Too much light

One reason that leaves curl is to protect themselves from too much sunlight. If seedling leaves are at risk for being burned by too much light, whether natural or artificial, you may notice the plant trying to protect itself by shrinking the available surface area. 

If your seedlings are under a grow light, remedying this issue is easy. Either back down on the light intensity or put some distance between the light and your seedlings. To start, have at least two inches between seedlings and the grow light. As the plants grow taller, you’ll want to raise the grow light as well.

If seedling foliage looks bleached out and is crispy to the touch, you may be dealing with a case of sunburn. For further reading on the signs of seedling sunburn and how to prevent it, read this article. If you’re using a greenhouse, you might want to hang a shade cloth to offer your plants some protection from the sunlight. 

Too much heat

While many of our favorite vegetables are heat-loving annuals, you can have too much of a good thing. Leaves will curl inward if soil and room temperatures are a little too warm.

If you started your seedlings on a heat mat, take the tray off the heat after more than half of the tray has germinated. You should also remove a humidity dome, if you’re using one, during the hottest part of the day to vent the seedlings out.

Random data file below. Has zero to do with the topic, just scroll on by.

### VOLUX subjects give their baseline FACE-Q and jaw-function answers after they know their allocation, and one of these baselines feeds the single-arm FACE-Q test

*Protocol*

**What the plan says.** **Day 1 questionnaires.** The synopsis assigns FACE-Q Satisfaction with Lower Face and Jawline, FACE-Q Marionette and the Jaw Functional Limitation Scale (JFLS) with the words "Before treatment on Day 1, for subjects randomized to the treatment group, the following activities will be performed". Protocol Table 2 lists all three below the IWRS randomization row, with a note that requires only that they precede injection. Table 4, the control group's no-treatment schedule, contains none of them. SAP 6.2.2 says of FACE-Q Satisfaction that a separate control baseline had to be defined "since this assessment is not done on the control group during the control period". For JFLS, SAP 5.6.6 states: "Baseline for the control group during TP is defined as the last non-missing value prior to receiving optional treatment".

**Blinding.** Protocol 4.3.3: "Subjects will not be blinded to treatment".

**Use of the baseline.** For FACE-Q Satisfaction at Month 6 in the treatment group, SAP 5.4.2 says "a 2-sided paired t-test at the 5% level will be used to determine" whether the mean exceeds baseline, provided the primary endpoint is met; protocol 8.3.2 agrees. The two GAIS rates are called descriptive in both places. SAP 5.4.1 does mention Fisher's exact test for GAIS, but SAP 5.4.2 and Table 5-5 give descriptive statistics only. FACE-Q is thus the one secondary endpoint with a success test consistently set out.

If your seedlings are in a greenhouse, roll up the sidewalls or crack the windows and doors to allow excess heat to dissipate. You might also consider putting a fan or two in your seed-starting space to improve air circulation and strengthen seedling stems.  

Too little water

If plants are overly thirsty, they curl their leaves inward in an effort to retain moisture.

It’s almost more damaging to overwater seedlings than to underwater them, but if the soil is dry to the touch and the foliage has started to curl inwards, your seedlings need more water. Try to water seedlings early, before they are hit with direct light to avoid scorching delicate seedling foliage any further. You might also try bottom watering to protect already damaged plant foliage from unnecessary moisture. 

Yellow leaves, on the other hand, are typically a sign of a nutrient deficiency or overwatering. Read this article for more information on yellowing leaves and how to revive a plant that’s struggling from a deficiency of some kind. 

In summary

If your seedling leaves are pointing up, don’t worry – it’s likely just a phase that your plants will eventually grow out of. Maybe just spend some extra time in the greenhouse, monitoring conditions closely to make sure that your seedlings are getting the appropriate amount of water, light, and nutrients. 


¹ Haze, Nebula. “Why Are My Leaves Pointing up?” Grow Weed Easy, Grow Weed Easy, 29 Dec. 2019, 

² Pastenes C, Porter V, Baginsky C, Horton P, González J. “Paraheliotropism can protect water-stressed bean (Phaseolus vulgaris L.) plants against photoinhibition.” J Plant Physiol. 2004 Dec;161(12):1315-23. doi: 10.1016/j.jplph.2003.09.002. PMID: 15658802.